In 1917, a year before the explosion, Luca Comario’s realistic photographs of the Sutter factory revealed the horrific working conditions. Since the men had been drafted to fight in the trenches, most of the victims were women between the ages of 15 and 20, whose smaller hands were needed for detailed work. Many of the young women stood barefoot on the crowded cement floor, wearing ragged dresses and with no protective clothing or safety goggles. The brick gunpowder factory was hot, dark, dusty and filthy, with very little ventilation coming from the small high windows. The foreman was neatly dressed in a suit, tie and high collar. Many fathers, brothers and husbands had been killed or wounded in the war. The women, left with no money and no protection, received low wages and were subjected to sexual predators, high risks, toxic chemicals and industrial slavery. Many families reported that workers had not returned home after the explosion and their bodies were never found. 

Despite the enormity of the disaster, this incident disappeared from collective memory, and the story of the victims and injured was forgotten for nearly a hundred years. 

After World War One, Fascist propaganda prohibited all talk about the faults of the government. But, in 2010, a record left by the local parish priest, Don Ambrogio Rocca, was rediscovered and gave a reliable account of the forgotten tragedy. The priest wrote that the explosion was heard at a distance of 30 kilometres and broke the glass in all the kindergartens, schools, houses, churches and factories in the neighbouring villages. From 2.30pm until 9pm, there was a continuous stream of Red Cross emergency vehicles and private cars that came from Milan to help the victims. Eighty-two women and 13 men were rushed to hospital in Milan. The makeshift mortuary in the village was a scene of real carnage. At 10pm the parish priest, who had seen a severed head in the fields, stared at his young dead parishioners and wrote that no human pen could describe his grief on that terrible day. 4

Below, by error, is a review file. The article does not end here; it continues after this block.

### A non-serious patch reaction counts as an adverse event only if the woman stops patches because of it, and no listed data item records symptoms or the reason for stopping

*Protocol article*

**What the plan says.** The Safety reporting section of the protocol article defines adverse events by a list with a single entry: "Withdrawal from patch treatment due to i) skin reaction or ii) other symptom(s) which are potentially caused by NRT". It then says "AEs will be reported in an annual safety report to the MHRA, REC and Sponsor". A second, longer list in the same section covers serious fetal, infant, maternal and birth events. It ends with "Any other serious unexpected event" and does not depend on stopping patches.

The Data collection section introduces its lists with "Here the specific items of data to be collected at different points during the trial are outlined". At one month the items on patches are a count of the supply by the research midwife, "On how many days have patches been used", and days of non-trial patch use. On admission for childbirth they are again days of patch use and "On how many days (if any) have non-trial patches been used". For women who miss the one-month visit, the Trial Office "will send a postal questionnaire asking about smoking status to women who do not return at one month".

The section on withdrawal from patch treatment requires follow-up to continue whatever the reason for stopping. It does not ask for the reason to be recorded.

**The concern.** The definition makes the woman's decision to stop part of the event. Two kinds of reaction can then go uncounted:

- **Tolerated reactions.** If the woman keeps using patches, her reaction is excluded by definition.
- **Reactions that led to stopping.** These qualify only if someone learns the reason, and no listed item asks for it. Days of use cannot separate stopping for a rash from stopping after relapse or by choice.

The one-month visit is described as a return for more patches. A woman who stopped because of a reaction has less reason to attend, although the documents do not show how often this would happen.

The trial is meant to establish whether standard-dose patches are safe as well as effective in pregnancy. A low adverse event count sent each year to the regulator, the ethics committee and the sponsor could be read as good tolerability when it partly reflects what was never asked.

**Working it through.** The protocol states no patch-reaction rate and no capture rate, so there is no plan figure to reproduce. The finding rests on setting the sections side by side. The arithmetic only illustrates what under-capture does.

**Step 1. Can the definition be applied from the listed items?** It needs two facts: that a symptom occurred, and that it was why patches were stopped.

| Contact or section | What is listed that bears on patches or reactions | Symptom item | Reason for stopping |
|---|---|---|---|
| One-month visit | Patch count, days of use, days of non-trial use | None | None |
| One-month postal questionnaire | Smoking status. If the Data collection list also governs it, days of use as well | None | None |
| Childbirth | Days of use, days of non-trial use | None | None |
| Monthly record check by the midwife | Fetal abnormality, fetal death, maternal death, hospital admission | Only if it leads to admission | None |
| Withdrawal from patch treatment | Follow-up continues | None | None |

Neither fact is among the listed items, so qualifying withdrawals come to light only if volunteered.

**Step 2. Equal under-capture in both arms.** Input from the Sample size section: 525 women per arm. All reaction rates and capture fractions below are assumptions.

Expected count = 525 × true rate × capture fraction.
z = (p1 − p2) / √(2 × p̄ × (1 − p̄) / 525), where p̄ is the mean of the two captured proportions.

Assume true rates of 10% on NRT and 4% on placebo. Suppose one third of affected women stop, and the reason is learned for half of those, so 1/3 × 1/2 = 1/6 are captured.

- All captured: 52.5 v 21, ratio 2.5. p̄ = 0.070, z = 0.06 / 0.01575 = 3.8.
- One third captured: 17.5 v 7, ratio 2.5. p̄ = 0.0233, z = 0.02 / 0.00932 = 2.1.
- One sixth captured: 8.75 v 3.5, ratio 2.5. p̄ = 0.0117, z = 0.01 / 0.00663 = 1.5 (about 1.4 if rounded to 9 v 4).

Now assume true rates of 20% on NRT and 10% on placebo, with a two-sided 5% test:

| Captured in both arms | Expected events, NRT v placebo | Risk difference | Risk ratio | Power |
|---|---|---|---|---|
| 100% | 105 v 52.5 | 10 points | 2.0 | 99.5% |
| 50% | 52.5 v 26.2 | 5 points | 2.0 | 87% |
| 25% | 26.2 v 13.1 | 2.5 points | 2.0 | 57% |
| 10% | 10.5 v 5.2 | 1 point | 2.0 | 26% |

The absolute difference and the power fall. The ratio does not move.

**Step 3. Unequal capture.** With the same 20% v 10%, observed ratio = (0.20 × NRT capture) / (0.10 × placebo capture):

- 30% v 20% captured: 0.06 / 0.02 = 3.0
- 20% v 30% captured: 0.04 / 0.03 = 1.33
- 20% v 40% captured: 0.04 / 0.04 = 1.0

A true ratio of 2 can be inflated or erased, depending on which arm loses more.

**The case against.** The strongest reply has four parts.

A few days before Hemingway was sent to the battle front, he had his first traumatic exposure to the war dead. He drove to the scene in a Red Cross truck, saw the civilian casualties, and had to carry mutilated corpses and human fragments detached from the barbed-wire fence around the factory. In A Natural History of the Dead, an eye-witness, documentary short story, he stresses in a fiercely ironic style the catalogue of horrors and describes the unnatural dead: Arriving where the munitions plant had been, some of us were put to patrolling about those large stocks of munitions which for some reason had not exploded, while others were put at extinguishing a fire which had gotten into the grass of an adjacent field, which task being concluded, we were ordered to search the immediate vicinity and surrounding fields for bodies. We found and carried to an improvised mortuary a good number of these and, I admit, frankly, the shock it was to find that these dead were women rather than men.” 5 

Hemingway does not connect the explosion to Sutter & Thèvenot, but bitterly emphasises the grisly details that were deliberately excluded from contemporary newspaper accounts. He added material from his later war experience in Italy and Turkey, and created a verbal equivalent of Goya’s etchings Disasters of War, which portrayed men dying like animals from bullets, shells and disease. 

Notes

1. Giordano Minora, La fabbrica dimenticata,” (The Forgotten Factory), Bordegoni exhibition, Milan, c.2018.

2. Luca Gondolfi, The Outskirts of Literature: Uncovering the Munitions Factory in ‘A Natural History of the Dead,’Hemingway Review, 19 (Spring 2000), l05-l07, and

Fabio Cavallari, One hundred years ago ten women from [nearby] Senago were among the victims of Bollate,” Il Cittadino (The Citizen), in Monza, near Milan, June 10, 2018.

3. Martina Salvante, Militarized Workers in Italy,” International Encyclopedia of the First World War, ed. Ute Daniel and others. Berlin: Frei Universität, 2016.

4. June 7, 1918: the explosion of the Sutter & Thèvenot factory at Castellazzo di Bollate,” Buildings and Constructions, October 4, 2019. See also Ottavia Spagiarri, Hemingway and the Forgotten Tragedy of the Workers of Bollate,” Vita, Milan, June 3, 2018.

5. Ernest Hemingway, A Natural History of the Dead,” first appeared in Death in the Afternoon (NY: Scribner’s, 1932), pp. 135-136. It was reprinted separately in Winner Take Nothing (1933) and The Short Stories of Ernest Hemingway (1938).